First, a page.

“We want a community where everyone, regardless of what they look like, who they are …  feel(s) safe, feels like they belong (and) feels this is a community that sees them for who they are,” Provost Richard Locke P ’18 said. 

Additionally, Gonzalez Van Cleve brought up the importance of considering the future chief’s police training, and how that would adapt to the Brown community.

Police professionals, she said, typically have gone through “very militaristic training” in police academies and programs that train “officers to look for suspicious people — which is often code for people of color or people who are poor, which leads to bias, which leads to misconduct. If we were to redefine (the approach to policing) as a community, what types of skills, for instance, would we be looking for?”

Donnell Williamson GS  raised the idea of defining what public safety means at the University and considering that police and public safety are not necessarily synonymous. Other BUCC members pointed out that a University is a different environment from a city with different public safety needs, and expressed interest in furthering connections between health and wellness resources and DPS on campus.

There was also discussion of ensuring that the chief would be open to conversations with students and other community members about what public safety on campus should look like. City Councilman John Goncalves emphasized the importance of centering marginalized communities in the conversation.

Also at the meeting, Paxson gave a President’s Report on various campus announcements and initiatives.

She praised the low rates of COVID-19 in the University community and reviewed news from last week’s Corporation meeting, including a tuition increase and the reinstatement of faculty merit raises and retirement contribution matching. “Our projected budget deficit is coming in the lower range to where we were afraid it might be,” Paxson said. “Restoring that (retirement contribution) match seemed very important to members of our community.”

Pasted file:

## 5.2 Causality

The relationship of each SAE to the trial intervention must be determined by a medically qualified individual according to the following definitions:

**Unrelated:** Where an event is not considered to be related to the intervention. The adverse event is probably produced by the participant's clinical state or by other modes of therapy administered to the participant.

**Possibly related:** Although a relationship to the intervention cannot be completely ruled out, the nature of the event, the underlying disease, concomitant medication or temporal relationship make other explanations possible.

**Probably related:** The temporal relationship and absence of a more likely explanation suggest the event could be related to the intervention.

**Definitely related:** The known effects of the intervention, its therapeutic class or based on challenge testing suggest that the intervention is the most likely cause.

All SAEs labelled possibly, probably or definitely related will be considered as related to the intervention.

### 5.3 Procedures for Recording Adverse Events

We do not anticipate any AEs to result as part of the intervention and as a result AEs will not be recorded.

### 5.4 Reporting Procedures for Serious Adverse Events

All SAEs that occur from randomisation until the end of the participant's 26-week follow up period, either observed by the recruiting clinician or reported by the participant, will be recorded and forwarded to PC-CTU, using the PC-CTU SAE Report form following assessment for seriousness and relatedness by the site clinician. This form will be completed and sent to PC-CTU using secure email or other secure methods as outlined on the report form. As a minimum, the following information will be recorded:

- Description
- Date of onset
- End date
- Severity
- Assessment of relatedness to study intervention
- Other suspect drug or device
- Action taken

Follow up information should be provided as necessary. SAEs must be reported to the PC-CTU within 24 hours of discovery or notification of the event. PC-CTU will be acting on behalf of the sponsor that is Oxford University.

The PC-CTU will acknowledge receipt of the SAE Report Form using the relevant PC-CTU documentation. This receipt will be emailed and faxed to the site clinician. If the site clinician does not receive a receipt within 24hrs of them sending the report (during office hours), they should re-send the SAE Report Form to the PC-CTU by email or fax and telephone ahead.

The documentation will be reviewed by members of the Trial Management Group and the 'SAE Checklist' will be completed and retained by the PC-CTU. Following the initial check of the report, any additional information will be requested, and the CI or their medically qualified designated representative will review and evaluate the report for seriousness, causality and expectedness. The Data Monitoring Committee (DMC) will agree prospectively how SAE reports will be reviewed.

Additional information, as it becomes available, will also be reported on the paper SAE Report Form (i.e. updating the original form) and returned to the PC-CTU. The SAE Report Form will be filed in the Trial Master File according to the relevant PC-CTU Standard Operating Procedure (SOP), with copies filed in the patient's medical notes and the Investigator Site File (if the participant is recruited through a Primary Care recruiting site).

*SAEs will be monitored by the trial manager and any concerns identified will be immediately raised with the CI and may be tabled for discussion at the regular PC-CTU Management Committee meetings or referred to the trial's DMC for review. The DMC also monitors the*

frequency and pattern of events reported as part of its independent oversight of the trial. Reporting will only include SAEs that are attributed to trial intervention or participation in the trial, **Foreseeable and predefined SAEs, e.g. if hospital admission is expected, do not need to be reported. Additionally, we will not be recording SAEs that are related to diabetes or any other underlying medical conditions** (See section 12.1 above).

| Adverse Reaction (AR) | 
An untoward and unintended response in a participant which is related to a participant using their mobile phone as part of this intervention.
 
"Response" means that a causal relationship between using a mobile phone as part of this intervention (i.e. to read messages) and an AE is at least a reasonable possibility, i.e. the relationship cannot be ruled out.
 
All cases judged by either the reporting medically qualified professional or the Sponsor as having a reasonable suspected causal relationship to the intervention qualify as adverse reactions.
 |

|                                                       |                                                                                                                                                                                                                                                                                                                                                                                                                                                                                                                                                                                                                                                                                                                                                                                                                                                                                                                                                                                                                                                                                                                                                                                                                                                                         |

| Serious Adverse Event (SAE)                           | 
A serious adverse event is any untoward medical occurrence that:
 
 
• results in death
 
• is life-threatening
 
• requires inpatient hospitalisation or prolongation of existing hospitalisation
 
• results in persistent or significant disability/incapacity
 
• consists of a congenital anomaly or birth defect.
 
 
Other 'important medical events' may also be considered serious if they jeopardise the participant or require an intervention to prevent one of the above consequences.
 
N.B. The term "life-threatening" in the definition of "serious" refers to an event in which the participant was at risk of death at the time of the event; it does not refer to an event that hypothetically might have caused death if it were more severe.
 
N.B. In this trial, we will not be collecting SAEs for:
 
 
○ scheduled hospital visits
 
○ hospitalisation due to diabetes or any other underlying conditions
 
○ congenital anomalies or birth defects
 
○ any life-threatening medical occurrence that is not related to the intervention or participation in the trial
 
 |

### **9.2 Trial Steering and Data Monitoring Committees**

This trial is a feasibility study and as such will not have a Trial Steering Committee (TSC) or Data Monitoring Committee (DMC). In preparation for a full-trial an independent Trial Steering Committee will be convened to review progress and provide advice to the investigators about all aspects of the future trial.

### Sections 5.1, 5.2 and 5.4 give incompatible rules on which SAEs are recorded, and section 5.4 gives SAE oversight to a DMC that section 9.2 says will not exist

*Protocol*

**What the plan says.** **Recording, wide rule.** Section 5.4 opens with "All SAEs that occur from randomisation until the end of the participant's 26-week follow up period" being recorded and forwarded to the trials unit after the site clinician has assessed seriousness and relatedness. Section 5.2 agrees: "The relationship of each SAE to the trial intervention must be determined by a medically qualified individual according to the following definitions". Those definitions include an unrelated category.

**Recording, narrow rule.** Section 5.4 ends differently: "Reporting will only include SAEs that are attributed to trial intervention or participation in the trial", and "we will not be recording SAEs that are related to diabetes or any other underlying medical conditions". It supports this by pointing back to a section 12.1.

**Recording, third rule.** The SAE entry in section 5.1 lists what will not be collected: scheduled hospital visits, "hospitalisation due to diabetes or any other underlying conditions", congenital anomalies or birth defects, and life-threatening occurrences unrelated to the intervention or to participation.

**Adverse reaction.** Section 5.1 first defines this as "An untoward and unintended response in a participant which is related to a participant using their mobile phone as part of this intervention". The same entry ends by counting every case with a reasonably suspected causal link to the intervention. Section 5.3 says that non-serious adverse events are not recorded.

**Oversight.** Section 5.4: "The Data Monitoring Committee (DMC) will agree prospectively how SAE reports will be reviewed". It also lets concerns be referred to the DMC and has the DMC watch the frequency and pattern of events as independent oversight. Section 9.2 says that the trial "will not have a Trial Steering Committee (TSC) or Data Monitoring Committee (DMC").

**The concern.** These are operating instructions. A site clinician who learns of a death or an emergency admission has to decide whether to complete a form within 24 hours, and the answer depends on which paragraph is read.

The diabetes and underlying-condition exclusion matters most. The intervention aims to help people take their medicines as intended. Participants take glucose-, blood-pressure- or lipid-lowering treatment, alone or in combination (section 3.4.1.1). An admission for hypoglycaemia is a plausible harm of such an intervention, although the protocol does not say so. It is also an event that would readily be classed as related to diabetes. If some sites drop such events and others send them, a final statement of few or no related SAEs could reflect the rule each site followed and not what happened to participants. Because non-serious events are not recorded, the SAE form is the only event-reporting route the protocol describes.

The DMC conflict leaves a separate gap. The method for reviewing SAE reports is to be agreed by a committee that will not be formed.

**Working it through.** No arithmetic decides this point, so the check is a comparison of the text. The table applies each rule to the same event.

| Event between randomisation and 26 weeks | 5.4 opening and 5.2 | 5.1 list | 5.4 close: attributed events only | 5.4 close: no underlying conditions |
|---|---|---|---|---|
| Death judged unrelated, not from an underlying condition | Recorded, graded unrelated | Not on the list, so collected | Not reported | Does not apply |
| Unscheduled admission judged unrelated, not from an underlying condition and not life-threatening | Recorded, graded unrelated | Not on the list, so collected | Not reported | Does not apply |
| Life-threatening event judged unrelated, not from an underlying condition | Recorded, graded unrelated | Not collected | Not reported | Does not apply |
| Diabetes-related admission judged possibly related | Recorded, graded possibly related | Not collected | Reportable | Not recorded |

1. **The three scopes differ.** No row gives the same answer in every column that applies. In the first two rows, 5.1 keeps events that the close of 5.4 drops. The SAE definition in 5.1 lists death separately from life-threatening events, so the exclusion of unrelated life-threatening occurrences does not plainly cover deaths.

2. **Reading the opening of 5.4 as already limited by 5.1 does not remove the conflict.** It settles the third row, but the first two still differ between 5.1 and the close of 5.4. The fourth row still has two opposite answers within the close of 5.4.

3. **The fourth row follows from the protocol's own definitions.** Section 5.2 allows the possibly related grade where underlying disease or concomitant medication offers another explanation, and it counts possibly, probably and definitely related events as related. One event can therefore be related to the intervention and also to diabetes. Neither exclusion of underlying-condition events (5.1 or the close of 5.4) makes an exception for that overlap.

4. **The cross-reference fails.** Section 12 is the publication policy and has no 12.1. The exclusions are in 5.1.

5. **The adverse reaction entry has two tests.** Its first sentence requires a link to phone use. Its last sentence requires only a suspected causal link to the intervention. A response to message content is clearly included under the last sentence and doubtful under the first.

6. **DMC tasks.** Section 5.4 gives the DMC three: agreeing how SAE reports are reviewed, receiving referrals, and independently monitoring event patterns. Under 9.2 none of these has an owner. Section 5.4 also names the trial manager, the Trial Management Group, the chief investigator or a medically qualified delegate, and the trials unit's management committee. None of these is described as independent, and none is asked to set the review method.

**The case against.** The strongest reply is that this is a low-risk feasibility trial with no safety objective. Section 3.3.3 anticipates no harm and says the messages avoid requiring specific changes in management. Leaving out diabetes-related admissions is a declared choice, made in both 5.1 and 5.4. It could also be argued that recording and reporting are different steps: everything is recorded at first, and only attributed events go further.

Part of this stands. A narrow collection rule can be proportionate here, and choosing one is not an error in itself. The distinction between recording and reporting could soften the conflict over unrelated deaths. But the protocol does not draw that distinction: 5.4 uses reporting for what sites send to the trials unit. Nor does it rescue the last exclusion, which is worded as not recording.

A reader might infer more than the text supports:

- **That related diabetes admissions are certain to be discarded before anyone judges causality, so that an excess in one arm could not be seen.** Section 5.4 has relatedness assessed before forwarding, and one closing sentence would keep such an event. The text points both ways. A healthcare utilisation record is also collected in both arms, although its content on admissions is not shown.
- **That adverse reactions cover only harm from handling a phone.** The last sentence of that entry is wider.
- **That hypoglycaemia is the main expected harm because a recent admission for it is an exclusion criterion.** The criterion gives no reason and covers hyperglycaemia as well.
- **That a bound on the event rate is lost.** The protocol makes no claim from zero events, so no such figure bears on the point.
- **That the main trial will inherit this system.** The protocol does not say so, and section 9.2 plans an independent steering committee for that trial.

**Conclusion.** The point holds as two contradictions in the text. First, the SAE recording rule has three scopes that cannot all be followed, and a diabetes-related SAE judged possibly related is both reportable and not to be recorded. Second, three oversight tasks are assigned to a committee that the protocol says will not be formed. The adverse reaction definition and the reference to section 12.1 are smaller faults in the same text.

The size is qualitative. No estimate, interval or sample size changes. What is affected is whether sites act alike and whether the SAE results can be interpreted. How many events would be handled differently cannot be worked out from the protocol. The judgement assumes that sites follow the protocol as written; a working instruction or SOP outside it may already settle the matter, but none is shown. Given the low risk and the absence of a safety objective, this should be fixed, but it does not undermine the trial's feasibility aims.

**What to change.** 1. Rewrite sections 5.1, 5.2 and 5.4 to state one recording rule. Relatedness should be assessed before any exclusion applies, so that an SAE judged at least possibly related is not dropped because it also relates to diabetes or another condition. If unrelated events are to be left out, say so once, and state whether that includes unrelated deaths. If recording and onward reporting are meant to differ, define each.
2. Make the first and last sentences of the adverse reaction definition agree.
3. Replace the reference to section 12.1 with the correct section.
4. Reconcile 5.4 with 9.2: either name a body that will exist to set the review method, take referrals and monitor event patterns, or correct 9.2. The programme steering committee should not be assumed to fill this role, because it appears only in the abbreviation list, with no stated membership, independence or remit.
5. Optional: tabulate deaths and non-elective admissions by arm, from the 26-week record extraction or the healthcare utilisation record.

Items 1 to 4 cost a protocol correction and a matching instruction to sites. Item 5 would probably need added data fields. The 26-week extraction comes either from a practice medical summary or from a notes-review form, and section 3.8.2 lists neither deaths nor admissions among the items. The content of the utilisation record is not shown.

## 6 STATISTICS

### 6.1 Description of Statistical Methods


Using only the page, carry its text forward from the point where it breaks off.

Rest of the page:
At last week’s meeting, the Corporation approved a resumed effort to design the new Brook Street residence hall, which is one step toward the University’s goal of eventually housing 80 percent of undergraduate students on campus and alleviating student-generated pressure off of the surrounding housing market. 

Paxson also discussed new variants of COVID-19 that have surfaced around the country.  “If we see (infection) rates start to go up, and especially if we learn that the variants for infectious variants are in the neighborhood, we would at that point pull back to Phase One if we have to,” Paxson said. 

While there is not yet a timeline for vaccinating students, staff or faculty, the University will soon launch a vaccine education campaign so that “when people are able to be vaccinated, they will feel comfortable stepping up and doing that,” Paxson added.

Discussing the Anti-Black Racism Task Force, Paxson said that the group is chaired by Vice President for Institutional Equity and Diversity Shontay Delalue and Associate Professor of Religious Studies Andre Willis. Recommendations from the task force are likely to come out this semester.

In addition, the University has created an Academic Continuity Group, chaired by Locke, to oversee the next few semesters, including the atypical summer semester. A new Faculty Advancement Working Group will help advance the scholarship of junior faculty and help them work toward tenure. A third committee will examine how the University can emerge from the pandemic financially stable in the face of growing costs, according to Paxson’s report.